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Can you be healthy and overweight?
The research I'll be discussing today really got people's attention: the editor of theAnnals of Internal Medicine set the tone by writing an editorial titled "The Myth of Healthy Obesity." It's the secondary results of this study that I find even more interesting, however.
High Blood Pressure: Less Serious for Those Who are Overweight?
We know that high blood pressure is a strong risk factor for developing cardiovascular disease, which can include heart attack and stroke. Recently there have been studies published that question whether the risk related to high blood pressure is more serious for those who are of normal weight than it is for those who are overweight or obese.
Overweight vs. Obese: Body Mass Index and Risk of Death
The media talk about "the epidemic of obesity" in terms one might associate more with a zombie apocalypse and the immediate destruction of civilization as we know it, so if you're a little tired of hearing about it, that's understandable. It's the media's job to grab your attention, after all.
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We know that obesity in adults is linked to serious conditions such as heart disease and diabetes, and last week I reported on a study that links obesity to disability and its impact on the cost of health care (The long term consequences of obesity, 4/25/07). In fact, for those under 55, studies show that a lower Body Mass Index is directly related to the lowest mortality rates from all causes. But the inverse appears to be true for the elderly: some studies seem to link a BMI of 27 to 29 (near-obese) to a reduced risk of mortality. This is by no means certain, however, as studies can be flawed and we also know that Body Mass Index is not as accurate a measure of body fat in the elderly as it is in the adult population.
A recent study in the Archives of Internal Medicine (2007;167(8):774-780) looks at more than just mortality in the elderly but also looks at one indication of quality of life: disability.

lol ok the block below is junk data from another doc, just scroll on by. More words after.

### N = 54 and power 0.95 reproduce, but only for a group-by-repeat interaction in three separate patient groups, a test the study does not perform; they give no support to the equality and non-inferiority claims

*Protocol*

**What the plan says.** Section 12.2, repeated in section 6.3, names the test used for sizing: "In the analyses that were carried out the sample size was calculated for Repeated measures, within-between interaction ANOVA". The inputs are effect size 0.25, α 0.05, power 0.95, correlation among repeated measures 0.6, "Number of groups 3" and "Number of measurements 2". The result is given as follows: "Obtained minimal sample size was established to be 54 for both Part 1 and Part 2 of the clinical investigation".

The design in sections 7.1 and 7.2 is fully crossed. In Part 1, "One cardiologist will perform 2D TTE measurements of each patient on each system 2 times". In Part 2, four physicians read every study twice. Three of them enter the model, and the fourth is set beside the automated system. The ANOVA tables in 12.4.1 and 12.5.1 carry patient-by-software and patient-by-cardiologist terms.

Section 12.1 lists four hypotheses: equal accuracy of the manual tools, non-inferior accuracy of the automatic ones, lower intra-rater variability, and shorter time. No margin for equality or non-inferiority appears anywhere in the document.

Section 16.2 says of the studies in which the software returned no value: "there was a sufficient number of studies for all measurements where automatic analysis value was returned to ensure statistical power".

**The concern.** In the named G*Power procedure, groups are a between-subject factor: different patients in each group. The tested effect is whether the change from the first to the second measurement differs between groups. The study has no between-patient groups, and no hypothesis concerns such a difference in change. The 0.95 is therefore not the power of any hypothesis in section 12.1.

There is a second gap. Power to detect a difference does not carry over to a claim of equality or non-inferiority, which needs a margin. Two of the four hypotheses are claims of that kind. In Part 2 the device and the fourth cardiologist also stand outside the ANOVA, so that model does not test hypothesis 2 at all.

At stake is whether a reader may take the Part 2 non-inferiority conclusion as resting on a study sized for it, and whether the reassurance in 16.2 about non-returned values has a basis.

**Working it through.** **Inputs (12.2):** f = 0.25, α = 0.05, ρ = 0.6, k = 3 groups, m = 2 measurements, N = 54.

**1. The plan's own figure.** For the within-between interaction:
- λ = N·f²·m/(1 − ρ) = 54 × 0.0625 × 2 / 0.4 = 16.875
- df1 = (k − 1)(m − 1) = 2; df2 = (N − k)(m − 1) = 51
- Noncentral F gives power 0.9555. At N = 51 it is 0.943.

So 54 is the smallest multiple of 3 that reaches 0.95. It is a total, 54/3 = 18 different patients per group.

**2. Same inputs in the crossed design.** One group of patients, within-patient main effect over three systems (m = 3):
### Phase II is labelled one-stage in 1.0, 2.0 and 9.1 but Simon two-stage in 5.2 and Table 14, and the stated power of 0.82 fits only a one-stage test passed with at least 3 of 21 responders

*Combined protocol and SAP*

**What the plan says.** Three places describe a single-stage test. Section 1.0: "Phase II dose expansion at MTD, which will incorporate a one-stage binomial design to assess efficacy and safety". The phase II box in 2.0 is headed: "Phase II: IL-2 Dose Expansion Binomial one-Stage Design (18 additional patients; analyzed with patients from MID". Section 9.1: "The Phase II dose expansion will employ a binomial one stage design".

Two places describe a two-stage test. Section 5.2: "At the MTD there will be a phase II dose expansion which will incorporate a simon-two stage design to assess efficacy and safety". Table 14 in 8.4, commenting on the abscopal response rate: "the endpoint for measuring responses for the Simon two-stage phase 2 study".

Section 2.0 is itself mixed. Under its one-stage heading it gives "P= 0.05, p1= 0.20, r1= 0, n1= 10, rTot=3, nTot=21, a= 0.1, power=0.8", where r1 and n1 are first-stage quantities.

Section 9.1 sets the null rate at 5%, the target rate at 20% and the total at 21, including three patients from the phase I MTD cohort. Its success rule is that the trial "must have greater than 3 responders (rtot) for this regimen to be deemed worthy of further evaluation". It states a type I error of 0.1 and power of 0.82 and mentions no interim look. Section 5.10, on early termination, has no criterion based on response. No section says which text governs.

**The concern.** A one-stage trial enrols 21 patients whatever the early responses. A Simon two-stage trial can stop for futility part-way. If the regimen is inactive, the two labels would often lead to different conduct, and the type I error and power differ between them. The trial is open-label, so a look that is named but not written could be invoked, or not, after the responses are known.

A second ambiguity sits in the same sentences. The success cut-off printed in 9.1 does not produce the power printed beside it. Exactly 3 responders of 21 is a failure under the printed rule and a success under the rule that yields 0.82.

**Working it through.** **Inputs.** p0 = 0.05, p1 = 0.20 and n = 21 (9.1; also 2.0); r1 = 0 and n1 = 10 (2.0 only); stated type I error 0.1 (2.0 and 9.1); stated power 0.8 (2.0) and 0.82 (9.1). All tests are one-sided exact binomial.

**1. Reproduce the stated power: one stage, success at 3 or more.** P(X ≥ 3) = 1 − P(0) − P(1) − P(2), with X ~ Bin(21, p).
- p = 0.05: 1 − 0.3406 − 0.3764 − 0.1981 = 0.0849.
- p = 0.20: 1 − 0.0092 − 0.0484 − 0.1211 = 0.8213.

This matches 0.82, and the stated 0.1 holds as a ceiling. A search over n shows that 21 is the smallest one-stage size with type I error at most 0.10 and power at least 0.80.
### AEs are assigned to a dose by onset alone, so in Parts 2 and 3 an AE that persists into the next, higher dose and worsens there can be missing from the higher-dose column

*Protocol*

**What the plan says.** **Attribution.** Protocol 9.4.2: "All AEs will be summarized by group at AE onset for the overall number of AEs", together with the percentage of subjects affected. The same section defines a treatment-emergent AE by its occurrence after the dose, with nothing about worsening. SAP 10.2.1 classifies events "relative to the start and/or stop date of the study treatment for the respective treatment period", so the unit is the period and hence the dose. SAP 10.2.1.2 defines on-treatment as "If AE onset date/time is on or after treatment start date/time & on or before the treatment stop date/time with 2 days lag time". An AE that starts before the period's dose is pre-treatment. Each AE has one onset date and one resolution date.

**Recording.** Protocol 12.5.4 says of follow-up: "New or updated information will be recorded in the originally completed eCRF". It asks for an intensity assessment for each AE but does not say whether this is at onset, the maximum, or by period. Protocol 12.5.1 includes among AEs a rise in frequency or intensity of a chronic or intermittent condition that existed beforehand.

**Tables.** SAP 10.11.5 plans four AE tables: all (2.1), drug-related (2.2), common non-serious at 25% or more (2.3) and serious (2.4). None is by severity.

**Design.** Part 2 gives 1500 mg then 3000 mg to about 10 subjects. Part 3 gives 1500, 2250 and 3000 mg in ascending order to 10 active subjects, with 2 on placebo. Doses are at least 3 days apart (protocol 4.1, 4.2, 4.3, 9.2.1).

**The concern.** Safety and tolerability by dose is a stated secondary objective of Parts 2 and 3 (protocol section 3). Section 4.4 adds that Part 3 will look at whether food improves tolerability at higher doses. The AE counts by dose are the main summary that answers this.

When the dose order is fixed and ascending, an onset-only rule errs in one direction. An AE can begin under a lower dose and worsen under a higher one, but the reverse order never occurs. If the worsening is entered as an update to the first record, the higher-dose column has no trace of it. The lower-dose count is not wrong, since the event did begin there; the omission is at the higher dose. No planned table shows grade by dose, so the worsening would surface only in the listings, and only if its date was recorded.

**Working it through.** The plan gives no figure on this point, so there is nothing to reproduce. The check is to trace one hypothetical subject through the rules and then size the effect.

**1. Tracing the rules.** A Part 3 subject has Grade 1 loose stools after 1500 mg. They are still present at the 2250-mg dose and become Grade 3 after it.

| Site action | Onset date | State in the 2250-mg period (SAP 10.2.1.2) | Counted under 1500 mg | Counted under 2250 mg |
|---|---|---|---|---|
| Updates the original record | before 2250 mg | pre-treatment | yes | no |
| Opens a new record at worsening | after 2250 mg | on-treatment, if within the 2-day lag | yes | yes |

For the purposes of the study, the researchers assessed a participant's level of disability by asking if they were able to perform certain activities of daily living without assistance. Those activities are: bathing, grooming, dressing, eating, using the toilet, walking across a small room, and transferring from a bed to a chair.
The study was based on a survey of 12,725 persons 65 or over living in five general areas across the United States. At the beginning of the study, none of the participants were disabled as defined in the study. Their Body Mass Index, as well as information on various health conditions, blood pressure, and upper and lower body physical functions were measured and recorded. For seven years the participants were recontacted yearly to reassess their disability status as well as their Body Mass Index and other measures.
After controlling for age, sex, marital status, whether the subject smoked or not and various medical conditions, the researchers found that although those who had a Body Mass Index between 35 and 40 (very obese) had no greater risk of death from all causes than those whose BMI was in the normal range, they were twice as likely to be disabled and unable to care for themselves without assistance. Those with a Body Mass Index of 25 to 30 (overweight), on the other hand, had the lowest risk of overall mortality and only a slight increase in their risk of disability.
These results should not be taken as a license to be overweight if you're over 65. My patients tell me all the time that their biggest fear for their older years is being unable to care for themselves. The take-home message here is that maintaining a normal weight throughout your life is still your best bet for a long, healthy, and independent life.
First posted: May 1, 2007